This Guide includes all formal NAFEMS publications issued since the organisation’s inception in 1985 until the end of 2009. Some 158 documents are included, as well as the periodical “Benchmark”. In the early days of the organisation, emphasis was on producing well-defined benchmark tests and some basic Primers suitable for the practising engineer rather than the finite element theoretician. More recently, the emphasis has shifted to producing the “How To” and “Why Do” booklets, concerning particular aspects within the finite element and related technologies. Some specific reports were produced for the GEM, SAFESA, FENET and AUTOSIM projects, along with some concerning quality assurance and software management. Additional initiatives have produced workbooks and case studies with strong educational flavours as well as a series of one-day Seminar and multi-day Conference proceedings. All of these different types of publication are identified in this Guide.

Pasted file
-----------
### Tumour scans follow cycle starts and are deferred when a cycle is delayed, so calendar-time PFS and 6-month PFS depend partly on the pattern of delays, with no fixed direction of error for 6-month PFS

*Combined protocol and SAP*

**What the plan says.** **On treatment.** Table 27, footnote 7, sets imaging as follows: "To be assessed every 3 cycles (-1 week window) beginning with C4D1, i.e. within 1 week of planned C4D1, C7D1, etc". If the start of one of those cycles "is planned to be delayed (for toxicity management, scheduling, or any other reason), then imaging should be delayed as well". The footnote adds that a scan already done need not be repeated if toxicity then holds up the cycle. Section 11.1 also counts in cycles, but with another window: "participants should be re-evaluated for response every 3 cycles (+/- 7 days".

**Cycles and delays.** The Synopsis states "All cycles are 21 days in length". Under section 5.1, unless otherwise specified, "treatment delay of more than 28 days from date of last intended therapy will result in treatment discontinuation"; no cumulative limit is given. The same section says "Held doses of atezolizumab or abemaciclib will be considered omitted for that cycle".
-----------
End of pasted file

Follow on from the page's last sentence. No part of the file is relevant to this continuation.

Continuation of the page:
The publications have generally been commissioned under the auspices of NAFEMS Working Groups, and so reflect user-driven demands and needs at the time of production. Some of the documents cover elementary introductions to theory and practice, whilst others are aimed at the more advanced reader. The total publication list provides a very comprehensive and important library base for the modern user of computer-aided engineering, particularly for the finite element method and covering virtually every aspect of the subject in varying degrees of complexity.
Each document is identified by a reference number, a tag of a few digits, such as FEP, P01, R0001, BMARK, etc. These appear on the NAFEMS publication lists, and are used in this Guide to identify documents in the main glossary sections. From these reference numbers, the full details of the document can be found by referring to the full publication list given in chapter 6.
An important function of this Guide is to identify all the NAFEMS publications and to lead the reader through the large amount of information contained within them. The chapters therefore contain complementary information for the issues that are thought to be of interest, and have been organised as follows: